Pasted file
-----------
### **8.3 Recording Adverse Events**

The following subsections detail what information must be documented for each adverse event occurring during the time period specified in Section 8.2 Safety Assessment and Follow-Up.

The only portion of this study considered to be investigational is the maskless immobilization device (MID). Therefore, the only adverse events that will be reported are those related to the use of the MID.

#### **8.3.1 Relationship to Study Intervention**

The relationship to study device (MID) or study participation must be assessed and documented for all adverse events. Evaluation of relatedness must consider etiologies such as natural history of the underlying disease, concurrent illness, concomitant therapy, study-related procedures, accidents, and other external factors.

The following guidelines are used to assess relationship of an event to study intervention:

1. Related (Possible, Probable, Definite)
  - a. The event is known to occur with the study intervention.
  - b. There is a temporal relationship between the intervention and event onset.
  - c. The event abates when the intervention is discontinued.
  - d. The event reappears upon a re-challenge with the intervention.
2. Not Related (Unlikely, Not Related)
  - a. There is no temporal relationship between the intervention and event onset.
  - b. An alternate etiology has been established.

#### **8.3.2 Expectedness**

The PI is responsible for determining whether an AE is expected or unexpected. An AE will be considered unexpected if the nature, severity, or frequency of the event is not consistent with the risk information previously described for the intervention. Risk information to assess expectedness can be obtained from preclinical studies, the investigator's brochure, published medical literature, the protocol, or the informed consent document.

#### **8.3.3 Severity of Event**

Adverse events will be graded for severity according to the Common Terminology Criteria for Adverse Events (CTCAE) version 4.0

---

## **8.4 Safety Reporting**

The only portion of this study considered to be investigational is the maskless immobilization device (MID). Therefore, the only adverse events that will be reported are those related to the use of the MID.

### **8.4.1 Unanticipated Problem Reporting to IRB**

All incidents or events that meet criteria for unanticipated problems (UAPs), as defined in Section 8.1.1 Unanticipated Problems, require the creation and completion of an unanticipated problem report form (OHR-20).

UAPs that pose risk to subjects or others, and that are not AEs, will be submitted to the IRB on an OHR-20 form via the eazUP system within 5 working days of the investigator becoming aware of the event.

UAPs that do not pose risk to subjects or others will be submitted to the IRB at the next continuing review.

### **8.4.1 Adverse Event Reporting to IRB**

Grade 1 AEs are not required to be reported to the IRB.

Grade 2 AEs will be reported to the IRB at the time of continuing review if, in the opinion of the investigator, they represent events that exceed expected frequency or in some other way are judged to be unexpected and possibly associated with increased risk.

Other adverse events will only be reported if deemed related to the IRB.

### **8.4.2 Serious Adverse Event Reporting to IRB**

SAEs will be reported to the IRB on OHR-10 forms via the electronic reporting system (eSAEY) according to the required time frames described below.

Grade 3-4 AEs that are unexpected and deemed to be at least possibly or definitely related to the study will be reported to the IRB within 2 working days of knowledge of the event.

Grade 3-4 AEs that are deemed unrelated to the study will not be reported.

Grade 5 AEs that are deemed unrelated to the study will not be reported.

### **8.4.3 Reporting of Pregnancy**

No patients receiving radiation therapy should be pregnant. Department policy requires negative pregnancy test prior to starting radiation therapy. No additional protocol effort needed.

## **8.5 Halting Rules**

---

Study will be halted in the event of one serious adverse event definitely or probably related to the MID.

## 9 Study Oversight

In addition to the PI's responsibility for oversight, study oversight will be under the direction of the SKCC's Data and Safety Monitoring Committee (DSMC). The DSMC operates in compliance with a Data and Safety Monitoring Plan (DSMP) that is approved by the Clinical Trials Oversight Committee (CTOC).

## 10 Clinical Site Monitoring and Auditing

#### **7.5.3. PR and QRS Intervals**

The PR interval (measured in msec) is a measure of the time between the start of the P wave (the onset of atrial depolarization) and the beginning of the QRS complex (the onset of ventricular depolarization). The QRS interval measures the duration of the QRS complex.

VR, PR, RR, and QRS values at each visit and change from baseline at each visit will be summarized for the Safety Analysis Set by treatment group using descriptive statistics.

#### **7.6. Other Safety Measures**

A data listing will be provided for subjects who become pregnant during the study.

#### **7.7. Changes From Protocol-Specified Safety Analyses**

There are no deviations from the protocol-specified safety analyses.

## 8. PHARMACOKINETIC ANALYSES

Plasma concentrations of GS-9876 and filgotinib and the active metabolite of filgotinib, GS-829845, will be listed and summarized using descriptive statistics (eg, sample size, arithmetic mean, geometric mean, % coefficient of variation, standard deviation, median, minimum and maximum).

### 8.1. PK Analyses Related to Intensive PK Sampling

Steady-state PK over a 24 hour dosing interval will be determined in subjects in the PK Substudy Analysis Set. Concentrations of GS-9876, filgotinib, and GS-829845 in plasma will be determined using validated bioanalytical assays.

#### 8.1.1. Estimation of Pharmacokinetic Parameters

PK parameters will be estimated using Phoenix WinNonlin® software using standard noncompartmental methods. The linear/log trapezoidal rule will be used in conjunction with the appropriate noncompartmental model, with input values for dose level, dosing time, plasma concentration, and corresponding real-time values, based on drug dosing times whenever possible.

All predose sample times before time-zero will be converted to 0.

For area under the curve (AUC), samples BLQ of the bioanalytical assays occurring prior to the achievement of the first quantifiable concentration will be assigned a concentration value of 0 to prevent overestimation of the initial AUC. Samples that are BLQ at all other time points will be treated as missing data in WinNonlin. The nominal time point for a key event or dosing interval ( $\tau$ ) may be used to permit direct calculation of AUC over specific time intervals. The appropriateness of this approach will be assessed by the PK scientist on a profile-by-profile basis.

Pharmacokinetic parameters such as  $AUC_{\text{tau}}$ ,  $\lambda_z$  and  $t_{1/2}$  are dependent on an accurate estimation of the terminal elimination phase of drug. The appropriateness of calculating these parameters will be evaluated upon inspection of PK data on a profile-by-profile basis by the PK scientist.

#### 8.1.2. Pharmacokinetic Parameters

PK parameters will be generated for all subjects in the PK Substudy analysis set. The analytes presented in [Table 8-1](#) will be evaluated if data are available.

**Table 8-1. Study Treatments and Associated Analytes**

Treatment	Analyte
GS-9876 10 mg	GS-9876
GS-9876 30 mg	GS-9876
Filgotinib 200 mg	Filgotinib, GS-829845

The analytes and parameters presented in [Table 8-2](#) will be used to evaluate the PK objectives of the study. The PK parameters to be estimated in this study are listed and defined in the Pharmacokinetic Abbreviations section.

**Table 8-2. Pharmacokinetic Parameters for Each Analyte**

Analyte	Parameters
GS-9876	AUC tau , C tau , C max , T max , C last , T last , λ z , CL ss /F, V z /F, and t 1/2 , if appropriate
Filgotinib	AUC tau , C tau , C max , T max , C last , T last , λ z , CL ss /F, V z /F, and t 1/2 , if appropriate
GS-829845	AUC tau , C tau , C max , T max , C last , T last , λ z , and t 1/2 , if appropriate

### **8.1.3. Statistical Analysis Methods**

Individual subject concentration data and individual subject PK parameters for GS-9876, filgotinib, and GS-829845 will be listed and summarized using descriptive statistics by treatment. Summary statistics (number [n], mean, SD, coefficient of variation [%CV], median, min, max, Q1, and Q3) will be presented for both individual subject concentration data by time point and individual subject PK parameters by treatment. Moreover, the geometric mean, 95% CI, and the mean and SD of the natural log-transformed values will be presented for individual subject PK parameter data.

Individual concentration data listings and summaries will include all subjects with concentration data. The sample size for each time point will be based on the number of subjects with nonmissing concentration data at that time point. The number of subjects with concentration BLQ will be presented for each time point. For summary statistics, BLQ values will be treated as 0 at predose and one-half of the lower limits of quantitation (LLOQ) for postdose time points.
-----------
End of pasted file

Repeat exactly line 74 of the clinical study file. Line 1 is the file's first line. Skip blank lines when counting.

Individual concentration data listings and summaries will include all subjects with concentration data. The sample size for each time point will be based on the number of subjects with nonmissing concentration data at that time point. The number of subjects with concentration BLQ will be presented for each time point. For summary statistics, BLQ values will be treated as 0 at predose and one-half of the lower limits of quantitation (LLOQ) for postdose time points.